“The issues of criminal procedure, constitutional law, and evidence all crystallized for me and I felt like, ‘Hey, I HAVE learned enough to be dangerous in three years of law school.’ It was very rewarding,” she wrote. “The power in D.C. is amazing and our little law school has given me tools to have influence and represent small business owners.”

Kardel is currently in her third year, having transferred with about a dozen other students from the school’s previous incarnation, the University of San Luis Obispo. For a decade, it was run as a private, unaccredited law college by retired Kern County Superior Court Judge Charles Porter, who was ready to retire again.

At the same time, about two years ago, Monterey College of Law (MCL) Dean Mitch Winick was in San Luis Obispo visiting Cal Poly with his daughter—now a second year student there—when he heard that there was a small, unaccredited school here.

When he got back to Monterey, he looked it up and contacted Porter.

“The more I looked, the more I realized that it was a perfect community for an accredited law school,” Winick said.

He described it as a “win win win,” in that Porter (who still works with the school) found someone to continue a program; the MCL found new territory with existing demand to set up shop; and the students would be able to continue their education. 

New school

The San Luis Obispo College of Law (SLOCL) opened its doors in the summer of 2015, based in the basement level floor of a downtown office building. There, after the bank, law offices, and financial advisors on the levels above it close for the day, law students arrive four evenings a week for three-hour classes.

Currently there is one classroom for the school’s 30 students. Two other rooms are in the early stages of being converted into classrooms.

A majority of the students have full-time jobs or careers, many have families, and some are leaving another career behind to pursue law. A few students are following the more traditional track of attending law school soon after completing their undergraduate education, but they’re in the minority.

As a branch of the Monterey College of Law, the SLOCL is accredited and receives established knowledge and experience. Winick said that the SLOCL was set up just like its big sibling to the north—it has its own administrative staff and library (though both are small), the faculty comes from the local legal community, and all the required classes to obtain a law degree are offered there.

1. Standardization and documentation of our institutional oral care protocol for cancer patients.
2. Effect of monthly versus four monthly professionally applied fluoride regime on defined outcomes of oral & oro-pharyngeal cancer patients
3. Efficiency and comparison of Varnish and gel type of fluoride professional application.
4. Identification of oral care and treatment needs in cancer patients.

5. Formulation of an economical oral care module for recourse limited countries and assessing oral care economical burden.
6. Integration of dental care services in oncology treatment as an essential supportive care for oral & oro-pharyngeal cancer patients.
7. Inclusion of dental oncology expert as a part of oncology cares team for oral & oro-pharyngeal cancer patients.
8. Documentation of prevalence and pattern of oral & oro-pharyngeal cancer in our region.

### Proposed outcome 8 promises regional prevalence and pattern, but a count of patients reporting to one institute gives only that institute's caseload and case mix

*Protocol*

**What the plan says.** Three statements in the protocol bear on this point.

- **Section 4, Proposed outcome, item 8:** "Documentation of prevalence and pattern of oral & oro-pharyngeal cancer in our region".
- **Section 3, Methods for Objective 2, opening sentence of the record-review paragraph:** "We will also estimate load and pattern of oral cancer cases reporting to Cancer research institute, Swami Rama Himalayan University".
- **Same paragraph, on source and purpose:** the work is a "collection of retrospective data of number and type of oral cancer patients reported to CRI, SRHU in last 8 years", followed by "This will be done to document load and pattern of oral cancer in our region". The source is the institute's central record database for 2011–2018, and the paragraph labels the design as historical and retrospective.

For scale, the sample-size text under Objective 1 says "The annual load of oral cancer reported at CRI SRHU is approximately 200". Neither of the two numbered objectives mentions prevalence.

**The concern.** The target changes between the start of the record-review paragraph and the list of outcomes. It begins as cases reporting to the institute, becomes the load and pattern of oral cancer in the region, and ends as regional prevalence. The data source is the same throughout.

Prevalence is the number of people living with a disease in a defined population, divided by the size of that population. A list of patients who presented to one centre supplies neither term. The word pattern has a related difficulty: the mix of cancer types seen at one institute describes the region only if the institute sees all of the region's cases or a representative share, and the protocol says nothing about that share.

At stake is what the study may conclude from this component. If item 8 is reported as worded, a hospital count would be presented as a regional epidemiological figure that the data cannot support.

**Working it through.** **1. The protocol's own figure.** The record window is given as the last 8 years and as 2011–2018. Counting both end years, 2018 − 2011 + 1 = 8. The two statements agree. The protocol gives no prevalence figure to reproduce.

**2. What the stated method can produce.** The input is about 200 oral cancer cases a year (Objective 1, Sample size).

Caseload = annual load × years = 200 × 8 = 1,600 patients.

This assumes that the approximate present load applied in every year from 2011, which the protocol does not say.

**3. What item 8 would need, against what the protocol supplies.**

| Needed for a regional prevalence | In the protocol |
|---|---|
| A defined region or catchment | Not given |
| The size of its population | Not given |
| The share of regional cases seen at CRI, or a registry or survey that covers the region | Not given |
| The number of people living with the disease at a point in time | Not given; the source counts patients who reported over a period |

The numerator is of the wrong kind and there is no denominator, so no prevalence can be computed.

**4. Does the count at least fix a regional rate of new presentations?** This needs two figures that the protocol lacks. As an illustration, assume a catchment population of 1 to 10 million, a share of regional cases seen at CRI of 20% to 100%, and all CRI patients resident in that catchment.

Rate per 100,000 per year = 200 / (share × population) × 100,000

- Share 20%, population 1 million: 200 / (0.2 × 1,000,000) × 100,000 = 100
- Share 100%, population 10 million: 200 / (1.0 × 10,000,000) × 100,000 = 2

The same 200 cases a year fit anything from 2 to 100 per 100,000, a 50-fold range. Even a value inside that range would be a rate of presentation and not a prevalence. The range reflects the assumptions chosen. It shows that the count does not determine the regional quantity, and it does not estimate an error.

That foundation and the potential that comes with it is exciting to some members of the local legal community.

“They have basically brought existing, in-place staffing [and a] vetted variety of approaches,” said local defense attorney Jeff Stein.

Already, Stein’s noticed the added benefits of having a community-based law school that’s part of an established, accredited program. He said a student recently interned with his firm, and Stein said he could tell that the student was developing a strong fundamental legal understanding.


In the late 1960s and early 1970s, new law schools certified by the California Bar Association (CBA) began opening with a mission to provide legal services and training that would benefit the surrounding community.

That’s a fundamental difference between schools like the Monterey College of Law—one of 20 CBA-accredited law schools—and the bigger, more prestigious American Bar Association (ABA) accredited schools.

CBA schools are designed to educate people who come from the surrounding community (night and weekend classes), and, in many, cases return them to the same community. In the meantime, students become interns, clerks, researchers, mediators, and offer several services through clinics.

click to enlarge AT THE HELM:  Dean Mitch Winick, who oversees the Monterey College of Law and the SLO College of Law, talks to students at the SLO campus. - PHOTO BY DYLAN HONEA-BAUMANN
  • AT THE HELM: Dean Mitch Winick, who oversees the Monterey College of Law and the SLO College of Law, talks to students at the SLO campus.

While ABA schools do that also, they generally attract students from elsewhere, and those students may return to elsewhere. Those students may also be among the growing number of people leaving school buried in student debt and might be looking for high-paying jobs over community benefit. CBA-accredited schools teach classes at night and on the weekends, making a law education accessible to people with jobs, families, or other commitments.

“Basically, the college was founded by local attorneys and judges … to make local lawyers and to better the legal profession within our community,” said Monterey County Superior Court Judge Sam Lavorato Jr. “That outlet and that vision back then has done just that. Our local community, like San Luis Obispo, is a rural area, and that rural area needs lawyers, too—good, ethical lawyers.”

Born and raised in Salinas, Lavorato graduated from the Monterey College of Law in 1992. He worked in both the Shasta County and Monterey County District Attorney’s office as a deputy district attorney and then went into private practice as a civil and defense attorney before becoming a Monterey County judge 10 years ago.

According to Winick, graduates make up about one third of the Monterey County Bar Association members. As a judge, Lavorato deals with several of his fellow alumni on a routine basis.

“Generally speaking, they make respectable lawyers,” he said.

In addition to—and as part of—the education, the school offers legal clinics and mediation services that are generally geared toward underserved needs, providing clinics to assist with family law, small claims, landlord/tenant, collections, and domestic violence. The Monterey College of Law also partners with the Young Women’s Club of America to work with survivors of domestic violence.